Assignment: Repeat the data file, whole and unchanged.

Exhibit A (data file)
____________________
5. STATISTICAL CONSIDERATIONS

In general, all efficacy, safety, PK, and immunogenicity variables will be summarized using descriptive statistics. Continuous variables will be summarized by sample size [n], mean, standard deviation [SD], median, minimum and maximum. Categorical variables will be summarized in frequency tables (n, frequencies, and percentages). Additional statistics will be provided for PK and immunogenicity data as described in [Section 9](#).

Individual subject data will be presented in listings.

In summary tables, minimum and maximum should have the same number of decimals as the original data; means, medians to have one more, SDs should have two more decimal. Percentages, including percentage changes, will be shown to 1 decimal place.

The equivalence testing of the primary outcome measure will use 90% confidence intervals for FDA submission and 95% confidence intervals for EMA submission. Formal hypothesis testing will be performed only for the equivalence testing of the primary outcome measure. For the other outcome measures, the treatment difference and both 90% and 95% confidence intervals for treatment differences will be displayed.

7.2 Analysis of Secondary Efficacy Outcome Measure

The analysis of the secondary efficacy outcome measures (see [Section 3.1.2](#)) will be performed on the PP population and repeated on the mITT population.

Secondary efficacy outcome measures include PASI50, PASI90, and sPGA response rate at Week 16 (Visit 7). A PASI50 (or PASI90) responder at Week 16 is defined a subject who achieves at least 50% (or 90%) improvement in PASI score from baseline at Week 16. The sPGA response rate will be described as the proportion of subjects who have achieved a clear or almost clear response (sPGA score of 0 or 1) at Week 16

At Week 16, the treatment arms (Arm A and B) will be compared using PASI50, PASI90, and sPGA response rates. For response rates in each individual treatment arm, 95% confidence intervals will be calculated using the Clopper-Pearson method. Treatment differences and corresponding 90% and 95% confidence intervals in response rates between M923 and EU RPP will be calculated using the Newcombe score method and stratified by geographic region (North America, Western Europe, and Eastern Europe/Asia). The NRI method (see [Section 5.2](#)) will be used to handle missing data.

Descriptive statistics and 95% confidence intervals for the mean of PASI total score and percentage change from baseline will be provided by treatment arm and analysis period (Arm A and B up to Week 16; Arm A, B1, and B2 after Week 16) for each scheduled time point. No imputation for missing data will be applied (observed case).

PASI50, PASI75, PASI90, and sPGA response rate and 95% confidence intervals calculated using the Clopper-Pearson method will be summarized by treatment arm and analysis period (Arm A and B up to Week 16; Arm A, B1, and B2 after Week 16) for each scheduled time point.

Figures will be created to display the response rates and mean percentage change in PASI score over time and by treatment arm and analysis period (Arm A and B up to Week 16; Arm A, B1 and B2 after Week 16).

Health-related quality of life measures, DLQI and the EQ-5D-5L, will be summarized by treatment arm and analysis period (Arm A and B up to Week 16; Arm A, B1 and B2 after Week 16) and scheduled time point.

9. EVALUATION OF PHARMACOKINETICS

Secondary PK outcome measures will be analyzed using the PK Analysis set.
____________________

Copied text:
5. STATISTICAL CONSIDERATIONS

In general, all efficacy, safety, PK, and immunogenicity variables will be summarized using descriptive statistics. Continuous variables will be summarized by sample size [n], mean, standard deviation [SD], median, minimum and maximum. Categorical variables will be summarized in frequency tables (n, frequencies, and percentages). Additional statistics will be provided for PK and immunogenicity data as described in [Section 9](#).

Individual subject data will be presented in listings.

In summary tables, minimum and maximum should have the same number of decimals as the original data; means, medians to have one more, SDs should have two more decimal. Percentages, including percentage changes, will be shown to 1 decimal place.

The equivalence testing of the primary outcome measure will use 90% confidence intervals for FDA submission and 95% confidence intervals for EMA submission. Formal hypothesis testing will be performed only for the equivalence testing of the primary outcome measure. For the other outcome measures, the treatment difference and both 90% and 95% confidence intervals for treatment differences will be displayed.

7.2 Analysis of Secondary Efficacy Outcome Measure

The analysis of the secondary efficacy outcome measures (see [Section 3.1.2](#)) will be performed on the PP population and repeated on the mITT population.

Secondary efficacy outcome measures include PASI50, PASI90, and sPGA response rate at Week 16 (Visit 7). A PASI50 (or PASI90) responder at Week 16 is defined a subject who achieves at least 50% (or 90%) improvement in PASI score from baseline at Week 16. The sPGA response rate will be described as the proportion of subjects who have achieved a clear or almost clear response (sPGA score of 0 or 1) at Week 16

At Week 16, the treatment arms (Arm A and B) will be compared using PASI50, PASI90, and sPGA response rates. For response rates in each individual treatment arm, 95% confidence intervals will be calculated using the Clopper-Pearson method. Treatment differences and corresponding 90% and 95% confidence intervals in response rates between M923 and EU RPP will be calculated using the Newcombe score method and stratified by geographic region (North America, Western Europe, and Eastern Europe/Asia). The NRI method (see [Section 5.2](#)) will be used to handle missing data.

Descriptive statistics and 95% confidence intervals for the mean of PASI total score and percentage change from baseline will be provided by treatment arm and analysis period (Arm A and B up to Week 16; Arm A, B1, and B2 after Week 16) for each scheduled time point. No imputation for missing data will be applied (observed case).

PASI50, PASI75, PASI90, and sPGA response rate and 95% confidence intervals calculated using the Clopper-Pearson method will be summarized by treatment arm and analysis period (Arm A and B up to Week 16; Arm A, B1, and B2 after Week 16) for each scheduled time point.

Figures will be created to display the response rates and mean percentage change in PASI score over time and by treatment arm and analysis period (Arm A and B up to Week 16; Arm A, B1 and B2 after Week 16).

Health-related quality of life measures, DLQI and the EQ-5D-5L, will be summarized by treatment arm and analysis period (Arm A and B up to Week 16; Arm A, B1 and B2 after Week 16) and scheduled time point.

9. EVALUATION OF PHARMACOKINETICS

Secondary PK outcome measures will be analyzed using the PK Analysis set.